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Miranda Vs Arizona Research Paper

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Have you ever been watching a movie or a crime T.V. show and there is a police officer arresting someone and saying something along the lines of, “You have the right to remain silent..”? Not only does that happen in shows and movies, it does happen in real life. The Miranda Rights were officially established in 1966 when Ernesto Miranda, was arrested and confessed to his crimes but his confession was later thrown out because the officer who arrested im did not read Miranda his rights. Officially, every police officer who is taking someone into custody must recite the Miranda rights. Now, does Miranda v. Arizona ensure justice and preserve liberty? Some people might say that it does, only for the reason that if you are not read your rights and you confess, it will not be held against you, Miranda v. Arizona can make most of us feel that the first amendment is true, that we do have freedom of speech, and lastly because it gives us the right to decide what to do about the situation. If you have committed a very minor crime and you get caught, would you confess? Eventually, you would. What if you were not read…show more content…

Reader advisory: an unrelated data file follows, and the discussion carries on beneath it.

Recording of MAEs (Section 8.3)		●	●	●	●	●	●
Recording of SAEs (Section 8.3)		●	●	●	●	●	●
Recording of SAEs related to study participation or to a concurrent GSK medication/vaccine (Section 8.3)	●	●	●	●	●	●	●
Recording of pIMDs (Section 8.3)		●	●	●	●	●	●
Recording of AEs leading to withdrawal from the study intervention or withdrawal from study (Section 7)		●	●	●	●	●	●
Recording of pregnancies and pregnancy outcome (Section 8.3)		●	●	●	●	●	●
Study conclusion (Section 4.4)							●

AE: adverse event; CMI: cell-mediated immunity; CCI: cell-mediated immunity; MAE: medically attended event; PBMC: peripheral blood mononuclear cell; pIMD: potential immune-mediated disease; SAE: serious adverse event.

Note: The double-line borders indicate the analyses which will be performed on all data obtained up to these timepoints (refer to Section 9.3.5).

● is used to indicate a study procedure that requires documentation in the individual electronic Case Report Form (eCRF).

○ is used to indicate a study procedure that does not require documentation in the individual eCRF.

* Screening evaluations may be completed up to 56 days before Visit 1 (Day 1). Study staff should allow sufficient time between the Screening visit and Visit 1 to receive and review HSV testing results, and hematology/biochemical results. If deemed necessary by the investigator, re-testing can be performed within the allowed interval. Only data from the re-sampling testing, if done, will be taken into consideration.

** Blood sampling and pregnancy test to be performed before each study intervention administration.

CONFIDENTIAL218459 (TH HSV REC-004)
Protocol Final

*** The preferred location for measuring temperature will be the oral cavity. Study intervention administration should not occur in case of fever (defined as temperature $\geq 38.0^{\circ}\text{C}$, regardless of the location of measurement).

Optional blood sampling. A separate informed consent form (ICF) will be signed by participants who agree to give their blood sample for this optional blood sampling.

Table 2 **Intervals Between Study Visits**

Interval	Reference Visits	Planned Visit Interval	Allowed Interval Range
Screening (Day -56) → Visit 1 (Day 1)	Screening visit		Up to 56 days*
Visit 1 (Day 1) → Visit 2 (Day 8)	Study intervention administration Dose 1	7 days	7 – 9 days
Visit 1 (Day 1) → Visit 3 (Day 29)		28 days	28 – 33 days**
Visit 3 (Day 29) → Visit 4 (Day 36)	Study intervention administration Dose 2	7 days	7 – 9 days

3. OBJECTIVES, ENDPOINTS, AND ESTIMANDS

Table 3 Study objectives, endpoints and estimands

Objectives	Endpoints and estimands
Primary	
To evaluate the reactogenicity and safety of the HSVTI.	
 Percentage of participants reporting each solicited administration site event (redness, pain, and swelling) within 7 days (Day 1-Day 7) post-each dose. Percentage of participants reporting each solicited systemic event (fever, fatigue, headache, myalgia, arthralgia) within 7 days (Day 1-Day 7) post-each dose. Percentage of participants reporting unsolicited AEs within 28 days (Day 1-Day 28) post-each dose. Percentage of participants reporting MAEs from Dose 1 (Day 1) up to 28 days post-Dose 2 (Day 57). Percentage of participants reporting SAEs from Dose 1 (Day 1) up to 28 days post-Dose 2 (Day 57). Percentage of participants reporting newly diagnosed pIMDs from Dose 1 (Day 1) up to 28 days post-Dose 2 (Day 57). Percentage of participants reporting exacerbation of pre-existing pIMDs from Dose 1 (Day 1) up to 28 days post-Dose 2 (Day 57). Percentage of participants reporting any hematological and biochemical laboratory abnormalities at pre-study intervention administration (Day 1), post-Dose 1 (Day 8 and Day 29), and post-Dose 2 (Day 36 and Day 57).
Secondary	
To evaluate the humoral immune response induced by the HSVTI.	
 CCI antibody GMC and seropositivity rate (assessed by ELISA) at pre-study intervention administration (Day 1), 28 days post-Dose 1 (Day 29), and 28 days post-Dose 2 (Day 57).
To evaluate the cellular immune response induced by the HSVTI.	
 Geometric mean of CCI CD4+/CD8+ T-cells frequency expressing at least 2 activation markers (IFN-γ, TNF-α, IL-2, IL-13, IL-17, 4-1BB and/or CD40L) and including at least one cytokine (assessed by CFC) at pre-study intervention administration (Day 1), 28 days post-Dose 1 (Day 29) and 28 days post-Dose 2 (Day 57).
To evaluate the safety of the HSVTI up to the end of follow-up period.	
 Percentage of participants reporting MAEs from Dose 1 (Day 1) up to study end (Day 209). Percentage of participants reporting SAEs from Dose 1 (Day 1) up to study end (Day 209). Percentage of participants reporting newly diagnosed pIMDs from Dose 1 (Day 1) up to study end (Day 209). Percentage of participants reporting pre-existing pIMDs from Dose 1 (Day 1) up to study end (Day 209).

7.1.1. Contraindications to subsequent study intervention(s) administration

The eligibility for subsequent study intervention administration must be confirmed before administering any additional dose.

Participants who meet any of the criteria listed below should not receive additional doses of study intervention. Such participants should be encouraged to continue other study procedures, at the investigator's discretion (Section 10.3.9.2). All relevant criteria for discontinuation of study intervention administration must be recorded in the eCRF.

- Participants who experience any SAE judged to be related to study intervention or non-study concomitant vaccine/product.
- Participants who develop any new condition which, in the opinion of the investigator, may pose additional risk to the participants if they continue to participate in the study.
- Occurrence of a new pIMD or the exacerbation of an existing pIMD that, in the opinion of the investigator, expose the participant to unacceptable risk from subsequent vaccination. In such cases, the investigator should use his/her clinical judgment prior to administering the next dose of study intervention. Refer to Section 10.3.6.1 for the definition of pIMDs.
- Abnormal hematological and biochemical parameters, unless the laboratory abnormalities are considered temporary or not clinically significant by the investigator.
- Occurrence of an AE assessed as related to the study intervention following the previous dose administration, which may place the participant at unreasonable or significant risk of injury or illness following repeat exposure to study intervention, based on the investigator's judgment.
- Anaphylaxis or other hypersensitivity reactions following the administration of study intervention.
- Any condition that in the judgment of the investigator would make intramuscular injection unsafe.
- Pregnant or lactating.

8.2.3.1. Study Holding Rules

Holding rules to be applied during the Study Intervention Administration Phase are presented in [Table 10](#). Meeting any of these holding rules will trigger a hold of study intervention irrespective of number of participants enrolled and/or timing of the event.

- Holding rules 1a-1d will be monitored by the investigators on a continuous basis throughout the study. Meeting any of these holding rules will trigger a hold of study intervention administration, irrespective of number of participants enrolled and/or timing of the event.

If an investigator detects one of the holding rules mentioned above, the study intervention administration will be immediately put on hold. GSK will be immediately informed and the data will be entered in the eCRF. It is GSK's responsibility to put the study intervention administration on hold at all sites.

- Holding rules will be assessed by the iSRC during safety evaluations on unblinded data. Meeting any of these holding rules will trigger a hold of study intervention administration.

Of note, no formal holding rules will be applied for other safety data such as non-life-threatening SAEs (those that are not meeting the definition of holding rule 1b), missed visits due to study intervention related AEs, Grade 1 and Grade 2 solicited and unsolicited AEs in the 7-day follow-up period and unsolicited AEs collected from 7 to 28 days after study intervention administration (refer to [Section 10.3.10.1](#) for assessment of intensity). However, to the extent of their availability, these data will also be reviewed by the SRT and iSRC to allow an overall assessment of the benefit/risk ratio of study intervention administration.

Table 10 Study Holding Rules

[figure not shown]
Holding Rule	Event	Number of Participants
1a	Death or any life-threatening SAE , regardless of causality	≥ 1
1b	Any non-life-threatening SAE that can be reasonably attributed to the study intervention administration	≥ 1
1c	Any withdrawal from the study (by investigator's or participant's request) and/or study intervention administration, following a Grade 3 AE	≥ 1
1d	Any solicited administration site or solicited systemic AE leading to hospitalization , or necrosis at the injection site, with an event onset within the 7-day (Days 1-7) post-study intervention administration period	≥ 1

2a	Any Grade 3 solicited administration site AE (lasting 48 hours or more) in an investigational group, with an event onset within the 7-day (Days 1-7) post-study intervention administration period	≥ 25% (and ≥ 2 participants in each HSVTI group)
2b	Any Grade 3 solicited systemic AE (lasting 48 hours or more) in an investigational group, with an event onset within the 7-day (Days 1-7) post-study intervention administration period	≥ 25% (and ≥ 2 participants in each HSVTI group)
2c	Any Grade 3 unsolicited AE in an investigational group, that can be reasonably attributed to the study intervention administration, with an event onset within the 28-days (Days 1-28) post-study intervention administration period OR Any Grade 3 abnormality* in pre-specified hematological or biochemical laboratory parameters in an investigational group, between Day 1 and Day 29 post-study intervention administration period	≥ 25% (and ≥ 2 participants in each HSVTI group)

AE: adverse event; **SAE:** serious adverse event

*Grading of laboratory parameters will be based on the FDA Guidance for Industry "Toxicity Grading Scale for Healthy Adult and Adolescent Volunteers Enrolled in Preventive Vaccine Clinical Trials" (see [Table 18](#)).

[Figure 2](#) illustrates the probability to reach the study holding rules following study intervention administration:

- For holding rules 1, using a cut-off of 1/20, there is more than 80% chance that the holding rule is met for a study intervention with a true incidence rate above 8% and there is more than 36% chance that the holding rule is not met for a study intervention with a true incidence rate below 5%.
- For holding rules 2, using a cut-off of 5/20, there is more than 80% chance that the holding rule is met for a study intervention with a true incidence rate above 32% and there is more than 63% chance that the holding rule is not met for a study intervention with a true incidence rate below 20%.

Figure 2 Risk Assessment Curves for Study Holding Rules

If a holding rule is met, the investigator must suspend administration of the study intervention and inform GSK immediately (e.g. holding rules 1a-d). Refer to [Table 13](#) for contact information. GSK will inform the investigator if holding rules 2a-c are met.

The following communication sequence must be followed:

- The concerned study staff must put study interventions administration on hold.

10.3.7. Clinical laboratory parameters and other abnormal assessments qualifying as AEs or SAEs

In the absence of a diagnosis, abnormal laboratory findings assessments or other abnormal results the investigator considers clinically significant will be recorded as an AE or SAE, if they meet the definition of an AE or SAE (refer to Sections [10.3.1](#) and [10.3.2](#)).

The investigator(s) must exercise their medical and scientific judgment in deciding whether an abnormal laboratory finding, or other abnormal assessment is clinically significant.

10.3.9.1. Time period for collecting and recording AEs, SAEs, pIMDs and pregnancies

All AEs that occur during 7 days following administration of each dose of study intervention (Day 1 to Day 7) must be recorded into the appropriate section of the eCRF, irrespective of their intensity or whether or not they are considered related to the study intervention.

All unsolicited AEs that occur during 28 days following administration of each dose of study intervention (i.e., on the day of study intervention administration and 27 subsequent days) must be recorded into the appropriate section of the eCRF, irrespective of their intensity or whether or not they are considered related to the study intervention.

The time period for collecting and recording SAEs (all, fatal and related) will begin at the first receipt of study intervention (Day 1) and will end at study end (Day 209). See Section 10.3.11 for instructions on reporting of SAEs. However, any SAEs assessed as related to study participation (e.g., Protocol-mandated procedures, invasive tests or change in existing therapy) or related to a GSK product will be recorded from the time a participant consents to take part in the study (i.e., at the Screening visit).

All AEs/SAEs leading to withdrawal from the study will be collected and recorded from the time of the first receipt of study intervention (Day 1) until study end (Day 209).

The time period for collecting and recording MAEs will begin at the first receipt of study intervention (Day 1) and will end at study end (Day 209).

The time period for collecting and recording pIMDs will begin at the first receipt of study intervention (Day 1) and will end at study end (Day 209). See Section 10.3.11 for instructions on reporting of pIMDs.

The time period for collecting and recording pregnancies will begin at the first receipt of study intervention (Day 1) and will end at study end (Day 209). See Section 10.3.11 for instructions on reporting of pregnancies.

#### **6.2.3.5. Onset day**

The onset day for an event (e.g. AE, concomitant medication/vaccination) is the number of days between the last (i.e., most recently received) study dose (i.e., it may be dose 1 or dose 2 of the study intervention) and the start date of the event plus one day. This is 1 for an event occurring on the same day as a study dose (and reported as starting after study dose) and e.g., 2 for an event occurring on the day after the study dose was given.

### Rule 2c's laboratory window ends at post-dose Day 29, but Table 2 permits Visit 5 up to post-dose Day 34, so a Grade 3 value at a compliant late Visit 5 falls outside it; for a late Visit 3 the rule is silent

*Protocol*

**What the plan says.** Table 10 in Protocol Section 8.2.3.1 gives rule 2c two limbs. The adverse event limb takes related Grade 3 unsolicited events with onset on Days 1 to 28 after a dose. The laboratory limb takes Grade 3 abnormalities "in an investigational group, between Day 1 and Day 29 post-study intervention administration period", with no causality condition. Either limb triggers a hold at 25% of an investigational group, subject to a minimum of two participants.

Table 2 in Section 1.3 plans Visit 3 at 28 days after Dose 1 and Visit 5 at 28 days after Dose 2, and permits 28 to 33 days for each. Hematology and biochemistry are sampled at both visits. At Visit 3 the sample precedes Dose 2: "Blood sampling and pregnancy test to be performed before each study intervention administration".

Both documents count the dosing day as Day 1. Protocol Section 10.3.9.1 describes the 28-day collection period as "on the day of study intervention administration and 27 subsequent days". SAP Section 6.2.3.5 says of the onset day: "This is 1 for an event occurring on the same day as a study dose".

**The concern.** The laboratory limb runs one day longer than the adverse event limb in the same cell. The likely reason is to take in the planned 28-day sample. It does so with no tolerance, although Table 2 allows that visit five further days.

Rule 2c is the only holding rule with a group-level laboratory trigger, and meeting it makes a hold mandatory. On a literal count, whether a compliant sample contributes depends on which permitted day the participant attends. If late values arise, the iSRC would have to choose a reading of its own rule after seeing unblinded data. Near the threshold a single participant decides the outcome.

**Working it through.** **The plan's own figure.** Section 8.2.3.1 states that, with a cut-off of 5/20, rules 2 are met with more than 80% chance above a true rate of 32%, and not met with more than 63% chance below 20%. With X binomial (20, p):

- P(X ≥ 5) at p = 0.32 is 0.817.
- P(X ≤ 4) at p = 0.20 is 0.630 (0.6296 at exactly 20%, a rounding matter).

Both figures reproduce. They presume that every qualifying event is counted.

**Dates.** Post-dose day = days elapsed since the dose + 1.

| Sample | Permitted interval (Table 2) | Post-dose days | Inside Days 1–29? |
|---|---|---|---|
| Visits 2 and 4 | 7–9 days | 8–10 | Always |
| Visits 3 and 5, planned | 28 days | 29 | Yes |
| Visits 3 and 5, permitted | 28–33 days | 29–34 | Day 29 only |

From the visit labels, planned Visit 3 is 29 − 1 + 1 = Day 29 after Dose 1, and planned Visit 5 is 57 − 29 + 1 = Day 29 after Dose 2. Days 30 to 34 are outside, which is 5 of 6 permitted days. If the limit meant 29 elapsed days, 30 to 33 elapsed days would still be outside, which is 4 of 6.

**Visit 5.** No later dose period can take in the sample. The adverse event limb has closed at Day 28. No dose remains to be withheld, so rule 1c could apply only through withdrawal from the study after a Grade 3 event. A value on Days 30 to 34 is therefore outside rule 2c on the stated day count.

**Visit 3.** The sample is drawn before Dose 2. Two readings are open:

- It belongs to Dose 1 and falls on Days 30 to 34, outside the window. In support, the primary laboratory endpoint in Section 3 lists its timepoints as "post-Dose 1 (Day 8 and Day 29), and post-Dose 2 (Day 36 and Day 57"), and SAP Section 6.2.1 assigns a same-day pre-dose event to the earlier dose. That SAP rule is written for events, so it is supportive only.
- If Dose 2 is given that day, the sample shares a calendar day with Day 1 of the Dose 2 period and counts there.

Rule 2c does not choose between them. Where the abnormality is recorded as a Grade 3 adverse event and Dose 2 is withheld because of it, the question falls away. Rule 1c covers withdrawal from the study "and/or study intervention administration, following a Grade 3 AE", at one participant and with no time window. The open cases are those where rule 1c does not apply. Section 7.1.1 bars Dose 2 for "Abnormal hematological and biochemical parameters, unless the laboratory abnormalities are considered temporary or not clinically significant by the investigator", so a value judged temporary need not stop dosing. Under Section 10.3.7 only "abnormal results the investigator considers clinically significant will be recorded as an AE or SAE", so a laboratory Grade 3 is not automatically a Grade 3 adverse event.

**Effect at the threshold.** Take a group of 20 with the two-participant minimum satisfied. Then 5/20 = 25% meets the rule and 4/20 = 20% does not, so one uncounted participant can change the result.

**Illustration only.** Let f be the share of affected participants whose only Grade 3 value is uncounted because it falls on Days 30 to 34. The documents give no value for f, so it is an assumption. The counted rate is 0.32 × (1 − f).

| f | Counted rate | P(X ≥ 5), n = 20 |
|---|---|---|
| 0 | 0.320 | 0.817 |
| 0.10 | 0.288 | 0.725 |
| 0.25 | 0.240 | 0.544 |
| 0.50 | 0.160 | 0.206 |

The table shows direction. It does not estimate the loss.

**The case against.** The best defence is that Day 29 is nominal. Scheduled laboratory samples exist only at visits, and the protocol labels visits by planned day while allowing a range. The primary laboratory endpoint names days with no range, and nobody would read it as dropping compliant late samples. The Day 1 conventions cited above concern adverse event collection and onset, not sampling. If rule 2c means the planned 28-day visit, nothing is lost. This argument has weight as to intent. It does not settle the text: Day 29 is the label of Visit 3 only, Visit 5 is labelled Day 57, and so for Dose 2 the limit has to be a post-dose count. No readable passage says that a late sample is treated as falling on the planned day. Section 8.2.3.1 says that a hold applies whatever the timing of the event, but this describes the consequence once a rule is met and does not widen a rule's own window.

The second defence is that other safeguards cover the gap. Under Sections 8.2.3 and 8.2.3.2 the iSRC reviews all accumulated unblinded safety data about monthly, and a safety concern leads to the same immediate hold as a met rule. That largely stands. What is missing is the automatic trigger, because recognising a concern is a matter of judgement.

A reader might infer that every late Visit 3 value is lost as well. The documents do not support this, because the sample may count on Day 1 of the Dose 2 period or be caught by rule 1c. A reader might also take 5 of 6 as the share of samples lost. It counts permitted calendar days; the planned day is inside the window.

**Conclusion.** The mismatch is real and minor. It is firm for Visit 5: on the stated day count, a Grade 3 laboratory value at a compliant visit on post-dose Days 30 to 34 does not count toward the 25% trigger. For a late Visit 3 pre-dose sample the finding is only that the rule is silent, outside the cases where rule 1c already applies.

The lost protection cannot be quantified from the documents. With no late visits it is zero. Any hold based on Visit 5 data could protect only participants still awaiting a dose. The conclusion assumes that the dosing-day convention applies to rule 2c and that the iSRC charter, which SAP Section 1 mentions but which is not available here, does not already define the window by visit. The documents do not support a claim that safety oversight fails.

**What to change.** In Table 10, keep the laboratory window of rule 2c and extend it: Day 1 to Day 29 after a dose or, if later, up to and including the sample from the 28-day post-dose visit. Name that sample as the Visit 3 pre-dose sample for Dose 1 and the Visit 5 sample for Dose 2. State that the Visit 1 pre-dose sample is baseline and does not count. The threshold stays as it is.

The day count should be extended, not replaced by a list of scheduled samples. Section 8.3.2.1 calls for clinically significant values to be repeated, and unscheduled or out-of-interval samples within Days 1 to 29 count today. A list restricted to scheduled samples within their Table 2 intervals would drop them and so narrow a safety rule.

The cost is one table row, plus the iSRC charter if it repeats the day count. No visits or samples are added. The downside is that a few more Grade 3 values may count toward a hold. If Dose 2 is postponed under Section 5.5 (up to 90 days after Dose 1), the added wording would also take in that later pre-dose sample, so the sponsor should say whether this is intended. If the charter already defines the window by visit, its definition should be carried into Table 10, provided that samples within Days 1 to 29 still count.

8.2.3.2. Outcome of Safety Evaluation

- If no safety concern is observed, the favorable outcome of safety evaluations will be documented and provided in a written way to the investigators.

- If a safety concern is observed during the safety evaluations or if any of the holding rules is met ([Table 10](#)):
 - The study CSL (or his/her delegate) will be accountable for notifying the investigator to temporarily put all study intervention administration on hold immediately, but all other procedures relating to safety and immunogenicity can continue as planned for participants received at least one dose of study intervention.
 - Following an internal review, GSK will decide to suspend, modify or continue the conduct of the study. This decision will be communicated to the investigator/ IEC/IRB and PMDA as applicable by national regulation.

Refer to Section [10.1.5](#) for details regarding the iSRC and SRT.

Also, so is someone, specifically a person in authority, giving us the freedom of speech. Miranda v. Arizona does just that, when someone reads out the rules to us it can give some a sense of relief. One would think, “Oh great, I do not have to say this if I do not want to.” It does preserve freedom, and liberty, in the sense that we have the choice on whether or not we can confess or not. In one article it states, “...anyone in police custody must be told four things before being questions:” (p.1) and one of them is the famous saying, “you have the right to remain silent,” which means that if you do not want to say anything you have every right not to tell the officer anything. That would give citizens some freedom of speech and we would not be punished for
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